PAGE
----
2* It is the glory of God to conceal a matter,
and the glory of kings to fathom a matter.*
3Like the heavens in height, and the earth in depth,
the heart of kings is unfathomable.
4* Remove the dross from silver,
and it comes forth perfectly purified;
5Remove the wicked from the presence of the king,
and his throne is made firm through justice.
6* Claim no honor in the king’s presence,
nor occupy the place of superiors;
7For it is better to be told, “Come up closer!”
than to be humbled before the prince.b
8What your eyes have seen
do not bring forth too quickly against an opponent;
For what will you do later on
when your neighbor puts you to shame?
9* Argue your own case with your neighbor,
but the secrets of others do not disclose;
10Lest, hearing it, they reproach you,
and your ill repute never ceases.
11Golden apples in silver settings
are words spoken at the proper time.
12A golden earring or a necklace of fine gold—
one who gives wise reproof to a listening ear.
13Like the coolness of snow in the heat of the harvest
are faithful messengers for those who send them,
lifting the spirits of their masters.
14Clouds and wind but no rain—
the one who boasts of a gift not given.
15By patience is a ruler persuaded,c
and a soft tongue can break a bone.
16* If you find honey, eat only what you need,
lest you have your fill and vomit it up.
17Let your foot be seldom in your neighbors’ house,
lest they have their fill of you—and hate you.
18A club, sword, or sharp arrow—
the one who bears false witness against a neighbor.d
19A bad tooth or an unsteady foot—
a trust betrayed in time of trouble.*
20Like the removal of clothes on a cold day, or vinegar on soda,
is the one who sings to a troubled heart.
21* If your enemies are hungry, give them food to eat,
if thirsty, give something to drink;e
22For live coals you will heap on their heads,
and the LORD will vindicate you.
23The north wind brings rain,
and a backbiting tongue, angry looks.
24It is better to dwell in a corner of the housetop
25Cool water to one faint from thirst
is good news from a far country.
26A trampled fountain or a polluted spring—*
a just person fallen before the wicked.
27To eat too much honey is not good;
nor to seek honor after honor.*
28A city breached and left defenseless
are those who do not control their temper.
* [25:1–29:27] Chaps. 25–29 make up the fifth collection in the book, and the third longest. King Hezekiah reigned in Judah in 715–687 B.C. According to 2 Kgs 18–20 and 2 Chr 29–32, he initiated political and religious reforms after the destruction of the Northern Kingdom in 722 B.C. Such reforms probably included copying and editing sacred literature such as Proverbs. Prv 25:1 is an important piece of evidence about the composition of the book, suggesting this collection was added to an already-existing collection also attributed to Solomon. The older collection is probably 10:1–22:16 (or part of it). By the end of the eighth century B.C., therefore, there existed in Israel two large collections of aphorisms.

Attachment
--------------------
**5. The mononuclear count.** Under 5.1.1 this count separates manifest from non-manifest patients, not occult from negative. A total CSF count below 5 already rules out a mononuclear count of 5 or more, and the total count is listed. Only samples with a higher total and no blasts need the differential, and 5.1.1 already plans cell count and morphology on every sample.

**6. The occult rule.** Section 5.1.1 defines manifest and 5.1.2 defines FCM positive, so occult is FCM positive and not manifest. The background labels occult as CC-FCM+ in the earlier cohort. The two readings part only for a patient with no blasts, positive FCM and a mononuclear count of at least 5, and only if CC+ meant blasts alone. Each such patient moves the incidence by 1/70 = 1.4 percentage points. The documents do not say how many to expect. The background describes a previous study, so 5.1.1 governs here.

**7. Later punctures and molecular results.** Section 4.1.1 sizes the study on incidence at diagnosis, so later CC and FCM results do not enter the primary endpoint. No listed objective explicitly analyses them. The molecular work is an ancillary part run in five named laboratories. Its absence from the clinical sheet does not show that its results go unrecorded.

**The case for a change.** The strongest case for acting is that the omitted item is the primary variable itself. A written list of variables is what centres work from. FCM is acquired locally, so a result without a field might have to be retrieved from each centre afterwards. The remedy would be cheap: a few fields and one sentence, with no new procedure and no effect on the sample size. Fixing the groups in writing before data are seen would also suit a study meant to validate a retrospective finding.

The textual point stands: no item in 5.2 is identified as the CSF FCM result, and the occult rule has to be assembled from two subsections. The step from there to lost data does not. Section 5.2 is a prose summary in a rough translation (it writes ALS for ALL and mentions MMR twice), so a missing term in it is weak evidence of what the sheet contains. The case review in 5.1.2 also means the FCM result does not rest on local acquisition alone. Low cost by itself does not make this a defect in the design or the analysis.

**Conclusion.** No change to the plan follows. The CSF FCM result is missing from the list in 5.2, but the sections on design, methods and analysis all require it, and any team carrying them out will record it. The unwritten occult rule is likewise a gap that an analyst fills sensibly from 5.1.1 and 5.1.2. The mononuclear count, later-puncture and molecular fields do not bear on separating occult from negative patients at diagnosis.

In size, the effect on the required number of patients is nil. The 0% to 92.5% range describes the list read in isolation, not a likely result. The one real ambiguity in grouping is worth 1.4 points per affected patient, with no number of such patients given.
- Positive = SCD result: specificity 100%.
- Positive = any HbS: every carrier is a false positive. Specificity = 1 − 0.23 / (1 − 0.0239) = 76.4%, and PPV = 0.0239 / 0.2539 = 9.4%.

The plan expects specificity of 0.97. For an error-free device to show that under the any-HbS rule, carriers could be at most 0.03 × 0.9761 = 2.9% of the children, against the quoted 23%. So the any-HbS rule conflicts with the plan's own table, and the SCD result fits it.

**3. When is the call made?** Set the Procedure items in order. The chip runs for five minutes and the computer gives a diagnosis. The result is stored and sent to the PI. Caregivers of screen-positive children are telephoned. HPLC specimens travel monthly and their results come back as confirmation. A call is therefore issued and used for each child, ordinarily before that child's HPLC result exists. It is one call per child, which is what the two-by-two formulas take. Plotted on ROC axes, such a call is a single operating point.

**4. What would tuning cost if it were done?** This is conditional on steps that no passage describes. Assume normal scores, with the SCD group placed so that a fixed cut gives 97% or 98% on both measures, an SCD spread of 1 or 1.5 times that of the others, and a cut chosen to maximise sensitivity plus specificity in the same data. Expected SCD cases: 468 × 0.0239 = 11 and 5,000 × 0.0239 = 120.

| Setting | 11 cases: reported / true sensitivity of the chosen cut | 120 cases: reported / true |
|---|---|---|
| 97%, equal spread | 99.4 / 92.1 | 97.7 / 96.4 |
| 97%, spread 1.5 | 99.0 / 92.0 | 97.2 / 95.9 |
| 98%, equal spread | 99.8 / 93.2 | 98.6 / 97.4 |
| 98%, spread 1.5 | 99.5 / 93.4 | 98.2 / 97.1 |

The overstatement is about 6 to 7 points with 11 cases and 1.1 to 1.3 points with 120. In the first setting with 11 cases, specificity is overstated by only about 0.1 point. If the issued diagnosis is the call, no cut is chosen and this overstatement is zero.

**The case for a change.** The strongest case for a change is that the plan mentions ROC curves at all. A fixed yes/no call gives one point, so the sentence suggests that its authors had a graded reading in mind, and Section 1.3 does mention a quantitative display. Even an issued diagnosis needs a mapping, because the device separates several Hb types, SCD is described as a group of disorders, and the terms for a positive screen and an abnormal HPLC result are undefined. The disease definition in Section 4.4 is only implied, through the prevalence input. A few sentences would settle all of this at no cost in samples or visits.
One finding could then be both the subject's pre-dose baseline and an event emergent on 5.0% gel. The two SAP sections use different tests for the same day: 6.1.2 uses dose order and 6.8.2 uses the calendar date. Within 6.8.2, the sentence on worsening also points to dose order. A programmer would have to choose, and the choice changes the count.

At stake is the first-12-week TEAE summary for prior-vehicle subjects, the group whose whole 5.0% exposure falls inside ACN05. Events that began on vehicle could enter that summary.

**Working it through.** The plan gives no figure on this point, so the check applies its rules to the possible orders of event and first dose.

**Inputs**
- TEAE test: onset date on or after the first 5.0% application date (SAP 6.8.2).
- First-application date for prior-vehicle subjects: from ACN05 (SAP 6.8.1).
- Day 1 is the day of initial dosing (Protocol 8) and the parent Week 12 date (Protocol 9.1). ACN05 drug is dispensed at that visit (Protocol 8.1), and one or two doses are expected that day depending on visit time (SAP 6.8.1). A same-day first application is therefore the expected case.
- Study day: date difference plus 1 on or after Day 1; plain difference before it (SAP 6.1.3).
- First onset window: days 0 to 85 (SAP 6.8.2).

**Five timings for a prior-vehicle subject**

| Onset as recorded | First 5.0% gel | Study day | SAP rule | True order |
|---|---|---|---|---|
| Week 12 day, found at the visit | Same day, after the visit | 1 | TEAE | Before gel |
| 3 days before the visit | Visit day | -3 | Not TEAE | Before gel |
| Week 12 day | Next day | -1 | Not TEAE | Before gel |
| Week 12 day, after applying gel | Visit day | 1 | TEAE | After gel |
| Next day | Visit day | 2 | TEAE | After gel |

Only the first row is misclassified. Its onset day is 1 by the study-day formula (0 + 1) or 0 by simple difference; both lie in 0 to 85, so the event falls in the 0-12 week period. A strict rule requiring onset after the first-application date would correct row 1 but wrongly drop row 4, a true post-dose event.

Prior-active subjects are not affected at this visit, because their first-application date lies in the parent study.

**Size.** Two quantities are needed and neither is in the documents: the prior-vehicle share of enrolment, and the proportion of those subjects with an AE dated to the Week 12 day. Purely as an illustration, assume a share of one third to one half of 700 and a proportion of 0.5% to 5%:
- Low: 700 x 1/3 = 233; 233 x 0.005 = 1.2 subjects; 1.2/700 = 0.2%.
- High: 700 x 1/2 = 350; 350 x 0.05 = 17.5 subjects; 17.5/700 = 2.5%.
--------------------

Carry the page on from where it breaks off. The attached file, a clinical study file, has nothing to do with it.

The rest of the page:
Chap. 25 has two general themes: (1) social hierarchy, rank, or position; (2) social conflict and its resolution.
* [25:1] The servants of Hezekiah: presumably scribes at the court of Hezekiah. Transmitted: lit., “to move, transfer from,” hence “to collect,” and perhaps also to arrange and compose.
* [25:2] God and king were closely related in the ancient world and in the Bible. The king had a special responsibility for divine justice. Hence, God would give him special wisdom to search it out.
* [25:21–22] A memorable statement of humanity and moderation; such sentiments could be occasionally found even outside the Bible, e.g., “It is better to bless someone than to do harm to one who has insulted you” (Egyptian Papyrus Insinger). Cf. Ex 23:4 and Lv 19:17–18. Human beings should not take it upon themselves to exact vengeance, leaving it rather in God’s hands. This saying has in view an enemy’s vulnerability in time of need, in this case extreme hunger and thirst; such a need should not be an occasion for revenge. The motive for restraining oneself is to allow God’s justice to take its own course, as in 20:22 and 24:17–19. Live coals: either remorse and embarrassment for the harm done, or increased punishment for refusing reconciliation. Cf. Mt 5:44. Rom 12:20 cites the Greek version and interprets it, “Do not be overcome by evil but overcome evil with good.”
* [25:26] “Spring” is a common metaphor for source. The righteous should be a source of life for others. When they fail, it is as if a spring became foul and its water undrinkable. It is not clear whether the righteous person yielded to a scoundrel out of cowardice or was simply defeated by evil. The latter seems more likely, for other proverbs say the just person will never “fall” (lit., “be moved,” 10:30; 12:3). The fall, even temporary, of a righteous person is a loss of life for others.
* [25:27] Nor…honor: the text is uncertain.